"You can think of it as a participatory laboratory where artists and experts from across disciplines engage with each other and with students to come up with interesting questions, and interesting solutions to them in the long run. This engagement will produce material that will become part of the exhibitions at SGB," Phalkey told India Science Wire.
The gallery will promote cross-linking of disciplines and social issues in novel ways, and will try to engage young people in the age group of 15 to 25. "We will not only change how we view often-disparate areas but also see how we might work together. I am particularly keen on students learning alongside scholars through tinkering and experiments," said Phalkey.
She said the galley activities will engage young people - higher secondary school onwards into the last university years. "The goal is one of engagement with science and not science communication alone."
"Activities in our own building will start in 2021. In the meanwhile, we hope to use public and institutional spaces in the city to begin with our programming," Phalkey said. "We will produce events and exhibitions to nurture a creative and critical appreciation of science ? and its relationship to nature and culture ? in Indian public life."
The gallery would also serve as a year-round public engagement platform for research carried out in the three participating research institutions, around key research themes of local interest.
Science Gallery International (SGI), the charity established to develop the Global Science Gallery Network, hopes to establish eight university-linked galleries worldwide by 2020.
Delhi air pollution study will use body sensors to map air quality
December 06, 2017(New Delhi)
As the national capital and some north Indian states battle severe air pollution, a team of researchers will use tiny sensors attached to the body to find out the amount of pollutant a Delhiite inhales everyday. The multidisciplinary team of researchers, including computer scientists, doctors and exposure scientists from nine institutes in the UK and India - led by the University of Edinburgh ? will examine links between long-term exposure to air pollution and health over a four-year period.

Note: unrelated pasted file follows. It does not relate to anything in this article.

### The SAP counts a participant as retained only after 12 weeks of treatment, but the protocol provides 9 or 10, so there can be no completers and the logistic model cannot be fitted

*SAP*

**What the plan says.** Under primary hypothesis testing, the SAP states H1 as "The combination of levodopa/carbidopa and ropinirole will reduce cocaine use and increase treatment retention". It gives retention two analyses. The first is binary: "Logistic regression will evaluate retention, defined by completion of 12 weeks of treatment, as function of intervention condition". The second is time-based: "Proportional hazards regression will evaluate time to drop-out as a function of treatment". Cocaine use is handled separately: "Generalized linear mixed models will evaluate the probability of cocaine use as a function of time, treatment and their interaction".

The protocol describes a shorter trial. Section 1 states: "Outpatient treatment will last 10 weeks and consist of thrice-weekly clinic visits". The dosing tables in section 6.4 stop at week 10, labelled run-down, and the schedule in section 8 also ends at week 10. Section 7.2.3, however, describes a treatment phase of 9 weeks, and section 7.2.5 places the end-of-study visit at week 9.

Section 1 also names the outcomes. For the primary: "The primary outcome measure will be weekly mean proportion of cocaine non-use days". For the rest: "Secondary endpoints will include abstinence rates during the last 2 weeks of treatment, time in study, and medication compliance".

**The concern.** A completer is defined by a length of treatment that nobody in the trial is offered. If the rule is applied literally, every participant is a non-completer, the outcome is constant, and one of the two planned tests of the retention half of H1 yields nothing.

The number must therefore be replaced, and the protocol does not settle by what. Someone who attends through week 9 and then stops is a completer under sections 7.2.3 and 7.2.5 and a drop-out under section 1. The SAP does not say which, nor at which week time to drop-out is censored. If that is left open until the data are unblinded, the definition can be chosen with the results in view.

"The Delhi Air Pollution: Health and Effects (DAPHNE) project brings together best-in-class researchers from India and the UK to address the pressing problem of the health effects of sustained exposure to high levels of air pollution," Professor DK Arvind of the University of Edinburgh, who is leading the study, said. "We believe this innovative research, funded by the UK research councils over the past 15 years, could eventually help millions of people in Delhi and countless other global cities," the professor said.
According to a statement by the University of Edinburgh, air pollution levels in Delhi reached more than 16 times the safe limit, prompting the local government to declare an emergency situation. The DAPHNE project involves 760 pregnant women, who will wear the air pollution monitors attached as adhesive patches and scientists will record the health of the mothers and their children following birth. The researchers will also focus on 360 young people with asthma in order to examine the level of exercise they can tolerate amid air pollution.
The researchers would use battery-powered respiratory monitors, known as 'RESpecks' and the air pollution monitors, called 'AIRSpecks', utilise 'Speckled Computing', a technology being pioneered by scientists at the University of Edinburgh. " 'Specks' are tiny devices that can be placed on everyday objects, and people, in order to sense, compute and communicate data. In the DAPHNE project, these sensors transmit each person?s data wireless to their mobile phone, enabling the user to monitor their individual exposure to pollution," the statement said.
The project will also provide for larger versions of the same types of monitors, with additional sensors to measure concentrations of nitrogen dioxide and ozone, it said, adding, "These will be attached to lamp posts in order to create a network of monitors to measure air pollution levels across Delhi." The data from the solar-powered lamp post monitors will then be uploaded via cellular network and shared with those taking part in the study. The information will enable users find the cleanest and shortest route between places in the city based on up-to-date information, personalised to their condition./